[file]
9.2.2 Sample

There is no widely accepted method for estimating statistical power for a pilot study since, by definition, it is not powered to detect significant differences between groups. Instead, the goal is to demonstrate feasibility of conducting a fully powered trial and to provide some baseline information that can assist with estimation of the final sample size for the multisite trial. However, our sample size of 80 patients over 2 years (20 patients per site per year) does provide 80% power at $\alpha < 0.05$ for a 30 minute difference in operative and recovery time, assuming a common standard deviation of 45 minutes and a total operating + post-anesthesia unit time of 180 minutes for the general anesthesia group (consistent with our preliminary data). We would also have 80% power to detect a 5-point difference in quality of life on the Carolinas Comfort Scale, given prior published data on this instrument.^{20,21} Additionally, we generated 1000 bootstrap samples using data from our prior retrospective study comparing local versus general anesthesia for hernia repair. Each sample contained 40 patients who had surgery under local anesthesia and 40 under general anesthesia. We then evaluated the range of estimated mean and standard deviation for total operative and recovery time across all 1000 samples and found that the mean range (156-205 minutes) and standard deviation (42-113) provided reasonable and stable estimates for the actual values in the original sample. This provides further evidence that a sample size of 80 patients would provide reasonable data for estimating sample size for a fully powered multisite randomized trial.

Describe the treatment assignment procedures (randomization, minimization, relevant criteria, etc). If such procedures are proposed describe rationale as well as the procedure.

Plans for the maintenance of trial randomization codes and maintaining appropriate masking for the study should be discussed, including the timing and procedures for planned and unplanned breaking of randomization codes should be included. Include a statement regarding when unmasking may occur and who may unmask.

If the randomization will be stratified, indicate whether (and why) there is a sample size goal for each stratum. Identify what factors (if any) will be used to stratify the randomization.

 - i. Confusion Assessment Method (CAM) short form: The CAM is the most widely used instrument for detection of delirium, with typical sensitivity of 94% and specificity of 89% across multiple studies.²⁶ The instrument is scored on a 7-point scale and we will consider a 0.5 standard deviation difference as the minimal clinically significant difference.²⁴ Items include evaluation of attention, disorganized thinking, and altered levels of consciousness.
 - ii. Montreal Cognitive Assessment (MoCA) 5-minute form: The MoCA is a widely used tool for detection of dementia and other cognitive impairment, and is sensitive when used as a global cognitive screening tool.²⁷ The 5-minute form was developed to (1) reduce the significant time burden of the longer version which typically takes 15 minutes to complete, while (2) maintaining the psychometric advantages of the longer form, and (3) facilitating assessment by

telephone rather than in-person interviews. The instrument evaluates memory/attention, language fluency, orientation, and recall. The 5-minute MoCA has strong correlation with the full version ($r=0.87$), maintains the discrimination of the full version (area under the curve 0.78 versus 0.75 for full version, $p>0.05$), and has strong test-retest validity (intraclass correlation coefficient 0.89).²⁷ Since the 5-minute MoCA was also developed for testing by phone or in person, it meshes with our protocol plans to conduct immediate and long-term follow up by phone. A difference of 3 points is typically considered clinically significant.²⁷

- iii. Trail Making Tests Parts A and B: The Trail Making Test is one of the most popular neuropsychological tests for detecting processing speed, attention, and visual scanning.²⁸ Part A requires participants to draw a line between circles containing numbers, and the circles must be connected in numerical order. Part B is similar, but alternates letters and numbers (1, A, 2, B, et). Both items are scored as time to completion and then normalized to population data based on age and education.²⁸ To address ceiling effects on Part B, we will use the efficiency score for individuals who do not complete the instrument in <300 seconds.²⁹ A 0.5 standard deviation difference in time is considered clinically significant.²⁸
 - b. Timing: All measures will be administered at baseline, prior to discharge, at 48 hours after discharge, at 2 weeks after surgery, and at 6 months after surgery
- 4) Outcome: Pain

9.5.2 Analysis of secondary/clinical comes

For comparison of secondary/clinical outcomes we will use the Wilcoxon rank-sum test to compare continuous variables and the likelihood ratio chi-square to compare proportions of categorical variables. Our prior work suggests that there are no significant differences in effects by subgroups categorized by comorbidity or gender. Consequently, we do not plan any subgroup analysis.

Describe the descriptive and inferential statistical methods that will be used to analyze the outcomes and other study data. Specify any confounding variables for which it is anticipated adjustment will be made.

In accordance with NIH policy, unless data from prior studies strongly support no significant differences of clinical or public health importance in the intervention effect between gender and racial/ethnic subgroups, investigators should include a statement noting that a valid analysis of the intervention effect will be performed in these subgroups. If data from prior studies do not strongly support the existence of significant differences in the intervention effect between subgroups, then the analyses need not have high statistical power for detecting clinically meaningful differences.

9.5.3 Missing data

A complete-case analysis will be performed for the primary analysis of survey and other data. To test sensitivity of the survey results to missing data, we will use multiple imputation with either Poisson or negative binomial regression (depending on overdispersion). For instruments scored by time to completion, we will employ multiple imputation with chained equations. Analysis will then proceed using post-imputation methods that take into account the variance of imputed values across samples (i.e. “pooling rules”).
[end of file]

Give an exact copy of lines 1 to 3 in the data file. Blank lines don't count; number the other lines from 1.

9.2.2 Sample

There is no widely accepted method for estimating statistical power for a pilot study since, by definition, it is not powered to detect significant differences between groups. Instead, the goal is to demonstrate feasibility of conducting a fully powered trial and to provide some baseline information that can assist with estimation of the final sample size for the multisite trial. However, our sample size of 80 patients over 2 years (20 patients per site per year) does provide 80% power at $\alpha < 0.05$ for a 30 minute difference in operative and recovery time, assuming a common standard deviation of 45 minutes and a total operating + post-anesthesia unit time of 180 minutes for the general anesthesia group (consistent with our preliminary data). We would also have 80% power to detect a 5-point difference in quality of life on the Carolinas Comfort Scale, given prior published data on this instrument.^{20,21} Additionally, we generated 1000 bootstrap samples using data from our prior retrospective study comparing local versus general anesthesia for hernia repair. Each sample contained 40 patients who had surgery under local anesthesia and 40 under general anesthesia. We then evaluated the range of estimated mean and standard deviation for total operative and recovery time across all 1000 samples and found that the mean range (156-205 minutes) and standard deviation (42-113) provided reasonable and stable estimates for the actual values in the original sample. This provides further evidence that a sample size of 80 patients would provide reasonable data for estimating sample size for a fully powered multisite randomized trial.

Describe the treatment assignment procedures (randomization, minimization, relevant criteria, etc). If such procedures are proposed describe rationale as well as the procedure.